Mutational Profiling
Both the extracted FFPE DNA and cfDNA were analyzed using DiaCarta’s XNA-Based OptiSeq™ Lung and Colorectal Cancer Panel. This assay provides high sensitivity for the detection of 17 hotspots in 7 genes (APC, BRAF, CTNNB1, EGFR, KRAS, NRAS, and PIK3CA) that are frequently mutated in colorectal cancer. A cutoff was set such that each mutation is determined to be a positive detection if the number of reads is greater than 10.

Figure 1. cfDNA was extracted from the plasma of 5 CRC donors (see Table 1) using BioChain’s cfPure V2 Cell Free DNA Extraction kit. An Agilent BioAnalyzer run using the extracted samples shows that the kit is able to successfully extract cfDNA (represented in the image as a peak of around 170 bp) from each plasma source.

Results

KRAS Mutant Detection
Using the OptiSeq™ panel on the extracted FFPE DNA samples revealed the presence of the KRAS G12D hotspot mutation with relatively high read counts in four out of the five CRC donors (Table 1). Interestingly, the mutation was not detected in any of the samples derived from adjacent normal tissue, confirming the specificity of this variant in driving tumorigenesis. Furthermore, this variant was not detected in the cfDNA samples, which suggests that only utilizing liquid biopsy is not sufficient to detect tumor drivers in patients; the tissues where the cancer originated are still critical for diagnostic applications.

BRAF Mutant Detection
Using the OptiSeq™ panel on the extracted FFPE DNA samples revealed the presence of the BRAF V600E mutation in both primary tumor and adjacent normal tissues from all five donors (Table 2). Interestingly, this variant was also detected in the cfDNA derived from plasma samples for all five donors (Table 2). The detection of BRAF V600E in patients with cancer as early as stage 1 highlights the utility of this gene panel in early cancer diagnostics.

Table 1. The KRAS G12D hotspot mutation was detected in FFPE DNA extracted from primary tumor tissues in four out of the five donors that were analyzed (highlighted in yellow). This variant was not detected in FFPE DNA from adjacent normal tissue or cfDNA derived from plasma. A positive detection of the mutation was defined as those where the number of reads was greater than 10.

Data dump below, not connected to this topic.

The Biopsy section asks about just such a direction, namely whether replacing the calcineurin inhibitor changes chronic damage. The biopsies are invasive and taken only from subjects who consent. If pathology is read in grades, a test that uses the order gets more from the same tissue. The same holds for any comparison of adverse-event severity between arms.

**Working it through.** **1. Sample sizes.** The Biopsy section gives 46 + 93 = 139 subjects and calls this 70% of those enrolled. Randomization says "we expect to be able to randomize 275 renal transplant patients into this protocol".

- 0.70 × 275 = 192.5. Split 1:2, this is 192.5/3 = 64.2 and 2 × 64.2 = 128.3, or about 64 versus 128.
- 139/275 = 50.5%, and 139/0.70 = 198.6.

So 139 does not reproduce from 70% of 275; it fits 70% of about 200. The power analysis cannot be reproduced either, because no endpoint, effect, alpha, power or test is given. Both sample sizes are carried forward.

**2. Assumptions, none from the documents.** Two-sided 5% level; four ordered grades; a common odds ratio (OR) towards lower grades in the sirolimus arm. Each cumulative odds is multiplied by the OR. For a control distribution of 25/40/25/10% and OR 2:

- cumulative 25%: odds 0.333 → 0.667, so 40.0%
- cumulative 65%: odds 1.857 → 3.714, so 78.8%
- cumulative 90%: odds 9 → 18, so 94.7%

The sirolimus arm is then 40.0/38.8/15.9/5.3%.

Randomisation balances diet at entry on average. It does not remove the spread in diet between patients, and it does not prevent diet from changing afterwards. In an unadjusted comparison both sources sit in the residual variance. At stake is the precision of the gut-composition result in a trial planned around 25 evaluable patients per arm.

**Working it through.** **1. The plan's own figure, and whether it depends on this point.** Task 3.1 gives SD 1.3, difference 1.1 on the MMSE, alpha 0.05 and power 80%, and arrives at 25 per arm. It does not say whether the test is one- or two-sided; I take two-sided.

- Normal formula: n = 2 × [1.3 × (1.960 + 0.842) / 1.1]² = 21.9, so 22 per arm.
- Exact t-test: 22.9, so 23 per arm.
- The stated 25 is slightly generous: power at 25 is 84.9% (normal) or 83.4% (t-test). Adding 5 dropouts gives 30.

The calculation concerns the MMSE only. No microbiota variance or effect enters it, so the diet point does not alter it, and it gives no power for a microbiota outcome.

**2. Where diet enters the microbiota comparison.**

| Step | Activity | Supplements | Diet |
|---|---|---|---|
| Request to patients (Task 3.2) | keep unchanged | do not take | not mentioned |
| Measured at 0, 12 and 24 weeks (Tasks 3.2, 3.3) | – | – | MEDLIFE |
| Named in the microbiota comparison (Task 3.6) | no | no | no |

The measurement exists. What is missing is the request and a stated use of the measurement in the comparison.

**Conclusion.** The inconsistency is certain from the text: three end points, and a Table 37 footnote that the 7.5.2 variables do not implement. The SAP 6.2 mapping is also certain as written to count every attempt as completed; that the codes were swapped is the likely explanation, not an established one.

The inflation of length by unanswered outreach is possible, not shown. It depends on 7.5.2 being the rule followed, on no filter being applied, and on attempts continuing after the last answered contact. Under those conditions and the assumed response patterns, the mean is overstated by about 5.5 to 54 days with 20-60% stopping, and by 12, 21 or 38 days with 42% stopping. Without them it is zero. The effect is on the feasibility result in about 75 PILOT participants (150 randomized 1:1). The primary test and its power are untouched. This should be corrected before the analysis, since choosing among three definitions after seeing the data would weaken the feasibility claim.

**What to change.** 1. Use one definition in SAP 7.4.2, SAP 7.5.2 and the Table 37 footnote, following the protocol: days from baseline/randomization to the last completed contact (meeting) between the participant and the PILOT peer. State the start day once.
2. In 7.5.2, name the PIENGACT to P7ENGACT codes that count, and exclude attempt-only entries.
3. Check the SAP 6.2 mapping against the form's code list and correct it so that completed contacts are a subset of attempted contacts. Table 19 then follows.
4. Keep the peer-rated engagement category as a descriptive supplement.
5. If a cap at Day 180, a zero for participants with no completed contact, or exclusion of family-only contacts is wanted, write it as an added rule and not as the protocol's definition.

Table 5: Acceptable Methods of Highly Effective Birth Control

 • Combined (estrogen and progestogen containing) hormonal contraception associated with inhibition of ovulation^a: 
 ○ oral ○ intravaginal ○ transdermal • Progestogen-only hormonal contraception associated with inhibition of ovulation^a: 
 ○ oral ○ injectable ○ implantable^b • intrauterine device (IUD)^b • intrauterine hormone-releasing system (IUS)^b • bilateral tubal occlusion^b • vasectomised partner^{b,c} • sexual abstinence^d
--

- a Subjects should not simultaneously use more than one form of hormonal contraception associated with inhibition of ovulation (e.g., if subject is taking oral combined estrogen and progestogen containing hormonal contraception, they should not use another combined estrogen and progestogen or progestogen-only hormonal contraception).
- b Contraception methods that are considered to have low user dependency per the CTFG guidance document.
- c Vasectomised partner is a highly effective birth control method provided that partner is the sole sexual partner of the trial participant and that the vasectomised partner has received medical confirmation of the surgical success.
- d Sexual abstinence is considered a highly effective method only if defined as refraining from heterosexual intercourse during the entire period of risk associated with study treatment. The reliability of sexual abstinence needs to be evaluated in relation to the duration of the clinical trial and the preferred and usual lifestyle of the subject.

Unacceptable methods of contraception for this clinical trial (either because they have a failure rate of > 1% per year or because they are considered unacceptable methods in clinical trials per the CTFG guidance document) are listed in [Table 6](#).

Table 2. The BRAF V600E variant could be detected not only in FFPE DNA extracted from primary tumor and adjacent normal tissues but in circulating cell-free DNA obtained from plasma (highlighted in green). A positive detection of the mutation was defined as those where the number of reads was greater than 10.

Conclusions

BioChain Institute, Inc. has successfully demonstrated the utility of the OptiSeq™ panel for the detection of hotspot mutations in colorectal cancer. In this study, five donors with various stages of CRC were selected. FFPE DNA and cfDNA were extracted from these donors’ archived tissue and plasma, respectively. Using the OptiSeq™ panel technology, the KRAS G12D variant was detected in four of the donors and its specificity was confirmed by its presence only in tumor tissues.

Interestingly, the BRAF V600E mutant was found not only in primary tumor and adjacent normal tissues from these donors, but in plasma as well. The mutation was discovered in patients with cancer as early as stage 1. This finding has strong implications for the concurrent use of liquid biopsy along with this panel in early cancer detection. Furthermore, the simultaneous presence of BRAF V600E with the absence of KRAS G12D in one of the donors establishes the need for such technology in the application of companion diagnostics.

In the end, the results of any cancer detection panel will only be as good as the samples that are used as input. Therefore, a reliable source of biological material is crucial for optimal purity and accuracy of downstream analysis. BioChain has been a leading provider of high-quality cancer tissue and matched plasma sets, along with efficient nucleic acid extraction kits that provide consistency from lot to lot. Using the best starting material, the technology summarized in this application note may then be applied to facilitate novel biomarker discovery in oncogenic research.


References